Bound up in all of this, is that i live quite a distance from my parents in New Orleans, and clearly, if we split, I could move back to Louisiana and be closer to my parents who are beginning to have some age-related health issues. Also, let’s be honest, if I want to be gay, New Orleans is a pretty good spot for it. Sometimes I think about asking my husband to move back to Louisiana with me, or at least closer, because he has occasionally said things that would imply a willingness to entertain the idea (he’s a plant nerd and the long growing season and weird bugs appeal to us both), but when I picture including him in that life change, it makes me cringe, which is, I guess, a pretty good indication of what I want to change.
So, i’m not miserable. I have a good life and a good partner. Leaving would kind of screw him over (i’m the primary breadwinner, he’s struggling with some depression, he’s on my insurance, blah blah shitty us healthcare system, plus, now we have this house to deal with). We bought our dream home together and he’s put so much work into it. We have a mini-farm full of tiny little fruit trees that he planted for me! We go on weightlifting dates and car shows together! He watches terrible 90s anime with me! He grows the spiciest peppers evar! He’s dealing with some stuff right now, things will get better!
But, he’s allergic to cats and crowds, he doesn’t like the smell of eggs, we never have sex and when we do it’s pretty lackluster. We are terrible at talking about our problems. Oh yeah, and he’s Not A Girl.
But what if all of this is just some kind of overboard reaction to relatively new sobriety? What if it’s the first manic episode of heretofore undiagnosed bipolar disorder? What if I start dating girls and find out I don’t like it? What if I ruined a good person’s life by not being honest with myself? Do i just have to live with my mistake forever? How miserable do i have to be to make this change? I know that if I do decide to end this, I will probably be the bad guy, and I will definitely lose most of my friends, so that’s not ideal.
It’s also just embarrassing, because it’s not like I had any trouble embracing my sexuality. I’ve known I liked girls since I saw Linda Hamilton doing chin-ups in Terminator 2. I think I just lucked into a good enough companion and went, okay, this is fine, I can live with this, and I can, BUT, could I have more? I don’t want to make a decision right now. I think i need to sit with my epiphany for a bit and make sure that it’s not just a matter of feeling empowered by new sobriety and fitness. Because maybe(?) that will let me confront some of the other things that make me unhappy in my life, and then i will have the confidence to be more vocal about my sexuality and sexual identity, and make some changes within my marriage.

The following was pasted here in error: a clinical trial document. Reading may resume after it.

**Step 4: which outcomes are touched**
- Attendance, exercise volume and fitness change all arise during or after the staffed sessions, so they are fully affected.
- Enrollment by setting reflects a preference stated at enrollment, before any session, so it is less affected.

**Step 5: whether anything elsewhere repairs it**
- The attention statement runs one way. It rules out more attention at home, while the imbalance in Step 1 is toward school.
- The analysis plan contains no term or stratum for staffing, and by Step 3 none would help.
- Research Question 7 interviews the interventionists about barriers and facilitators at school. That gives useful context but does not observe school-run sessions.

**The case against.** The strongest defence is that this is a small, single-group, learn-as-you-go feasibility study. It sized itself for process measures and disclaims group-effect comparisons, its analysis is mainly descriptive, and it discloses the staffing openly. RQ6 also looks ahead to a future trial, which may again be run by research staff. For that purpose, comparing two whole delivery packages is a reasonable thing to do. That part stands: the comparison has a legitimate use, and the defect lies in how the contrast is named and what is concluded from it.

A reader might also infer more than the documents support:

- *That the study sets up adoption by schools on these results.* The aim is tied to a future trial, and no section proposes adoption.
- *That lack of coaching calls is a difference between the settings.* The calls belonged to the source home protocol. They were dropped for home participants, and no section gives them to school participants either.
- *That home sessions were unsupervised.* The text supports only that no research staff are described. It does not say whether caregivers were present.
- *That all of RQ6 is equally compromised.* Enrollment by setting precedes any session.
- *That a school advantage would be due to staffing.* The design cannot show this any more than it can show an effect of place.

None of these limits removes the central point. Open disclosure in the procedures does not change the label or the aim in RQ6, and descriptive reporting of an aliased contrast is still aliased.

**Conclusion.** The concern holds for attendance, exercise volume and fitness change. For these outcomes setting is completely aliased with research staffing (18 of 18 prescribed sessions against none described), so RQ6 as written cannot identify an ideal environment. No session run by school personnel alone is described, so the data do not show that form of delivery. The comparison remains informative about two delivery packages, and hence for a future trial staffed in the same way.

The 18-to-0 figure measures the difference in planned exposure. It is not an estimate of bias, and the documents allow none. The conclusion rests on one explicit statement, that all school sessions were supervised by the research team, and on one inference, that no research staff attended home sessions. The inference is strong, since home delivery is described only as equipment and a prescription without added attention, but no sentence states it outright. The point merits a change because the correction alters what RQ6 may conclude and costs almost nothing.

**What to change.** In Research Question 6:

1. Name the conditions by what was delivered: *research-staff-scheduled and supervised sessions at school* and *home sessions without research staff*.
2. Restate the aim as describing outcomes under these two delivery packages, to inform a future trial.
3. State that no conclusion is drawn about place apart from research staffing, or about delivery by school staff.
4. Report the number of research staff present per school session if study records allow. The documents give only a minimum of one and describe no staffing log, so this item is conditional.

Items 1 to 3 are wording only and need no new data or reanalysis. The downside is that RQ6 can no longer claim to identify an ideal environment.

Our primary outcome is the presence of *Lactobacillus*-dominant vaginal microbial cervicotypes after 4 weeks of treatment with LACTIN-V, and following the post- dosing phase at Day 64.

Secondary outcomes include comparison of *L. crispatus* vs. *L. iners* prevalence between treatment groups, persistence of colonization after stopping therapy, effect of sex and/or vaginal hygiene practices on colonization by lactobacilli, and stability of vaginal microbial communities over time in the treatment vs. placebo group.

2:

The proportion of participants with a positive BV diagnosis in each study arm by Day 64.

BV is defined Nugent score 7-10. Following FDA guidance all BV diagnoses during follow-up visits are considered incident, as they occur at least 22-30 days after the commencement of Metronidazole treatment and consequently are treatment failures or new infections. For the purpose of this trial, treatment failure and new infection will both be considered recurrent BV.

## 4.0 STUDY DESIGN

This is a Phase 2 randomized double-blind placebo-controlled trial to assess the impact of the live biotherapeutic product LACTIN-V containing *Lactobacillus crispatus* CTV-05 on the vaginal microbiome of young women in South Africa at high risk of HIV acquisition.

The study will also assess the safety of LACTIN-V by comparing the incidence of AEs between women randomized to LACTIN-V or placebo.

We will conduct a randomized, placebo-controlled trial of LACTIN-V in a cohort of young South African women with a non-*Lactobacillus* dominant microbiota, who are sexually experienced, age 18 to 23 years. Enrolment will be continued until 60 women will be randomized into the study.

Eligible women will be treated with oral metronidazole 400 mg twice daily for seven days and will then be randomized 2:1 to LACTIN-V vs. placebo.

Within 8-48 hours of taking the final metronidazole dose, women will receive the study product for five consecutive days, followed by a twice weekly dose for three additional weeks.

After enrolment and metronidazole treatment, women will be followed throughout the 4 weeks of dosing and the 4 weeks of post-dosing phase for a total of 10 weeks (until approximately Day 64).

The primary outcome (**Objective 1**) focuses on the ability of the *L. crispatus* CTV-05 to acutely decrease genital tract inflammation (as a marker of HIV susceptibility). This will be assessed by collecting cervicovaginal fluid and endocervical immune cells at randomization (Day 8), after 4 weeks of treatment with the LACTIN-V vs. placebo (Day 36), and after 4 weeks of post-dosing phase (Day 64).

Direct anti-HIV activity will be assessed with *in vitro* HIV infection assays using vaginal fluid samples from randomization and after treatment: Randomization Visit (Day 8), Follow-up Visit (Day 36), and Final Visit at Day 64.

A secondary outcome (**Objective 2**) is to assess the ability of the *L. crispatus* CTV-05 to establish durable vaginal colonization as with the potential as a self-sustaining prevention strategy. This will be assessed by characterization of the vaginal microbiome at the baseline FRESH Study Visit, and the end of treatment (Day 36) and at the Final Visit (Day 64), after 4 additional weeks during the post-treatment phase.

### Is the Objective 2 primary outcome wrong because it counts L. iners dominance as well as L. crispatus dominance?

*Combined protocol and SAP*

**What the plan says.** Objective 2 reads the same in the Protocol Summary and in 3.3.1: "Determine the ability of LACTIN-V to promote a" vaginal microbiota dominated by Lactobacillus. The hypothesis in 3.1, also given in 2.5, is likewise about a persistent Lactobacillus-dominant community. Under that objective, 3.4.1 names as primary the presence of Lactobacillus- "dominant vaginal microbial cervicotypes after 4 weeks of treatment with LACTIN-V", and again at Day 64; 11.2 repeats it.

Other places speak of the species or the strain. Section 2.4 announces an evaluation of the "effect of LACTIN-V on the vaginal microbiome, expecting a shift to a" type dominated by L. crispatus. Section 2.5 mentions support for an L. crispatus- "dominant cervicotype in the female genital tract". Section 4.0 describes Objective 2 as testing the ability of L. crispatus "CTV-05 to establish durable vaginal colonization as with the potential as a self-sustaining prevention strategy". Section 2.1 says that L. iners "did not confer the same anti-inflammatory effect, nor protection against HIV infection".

Anyway, any advice you may have is appreciated, especially any advice from anyone who’s been through a similar situation, whether you left or stayed.
Okay, got that out of the way.
Another thing to get out of the way: you don’t have to know, exactly, what flavor of queer you are in order to claim your identity. It sounds like you (like so many of us) have felt not-hetero for about as long as you can remember. That’s all the authenticity you need: it has nothing to do with how many girls you got to kiss, or whether you continue to identify as bi or as gay in the future. It’s not something you have to decide once and be done with. Sometimes we have the right words and the right freedom at the right time to say THIS IS ME!, and sometimes we don’t. Being married to a man doesn’t make you straight, and desiring women doesn’t mean you did something wrong by marrying a man — no matter what certain (generally cis, gay, male) pockets of the LGBTQ+ community may shout about. ALSO: fuck anyone who says you’re passing as straight because you’re in a relationship with a man. Unless you’re going around saying HEY Y’ALL I’M STRAIGHT, you are not passing — you are being erased by biphobia. That doesn’t mean you don’t have certain privileges that attain to having a male-presenting partner; however, those privileges are attenuated by the very real risks that bisexual women face which can include increased risk of domestic violence & mental health issues like disordered eating, anxiety, and depression. So if anyone tries to throw that passing privilege at you, ask them why they are so invested in erasing your queer identity.
Here’s what I do hear as the crises in your letter:
- You don’t feel rooted in an identity-affirming community.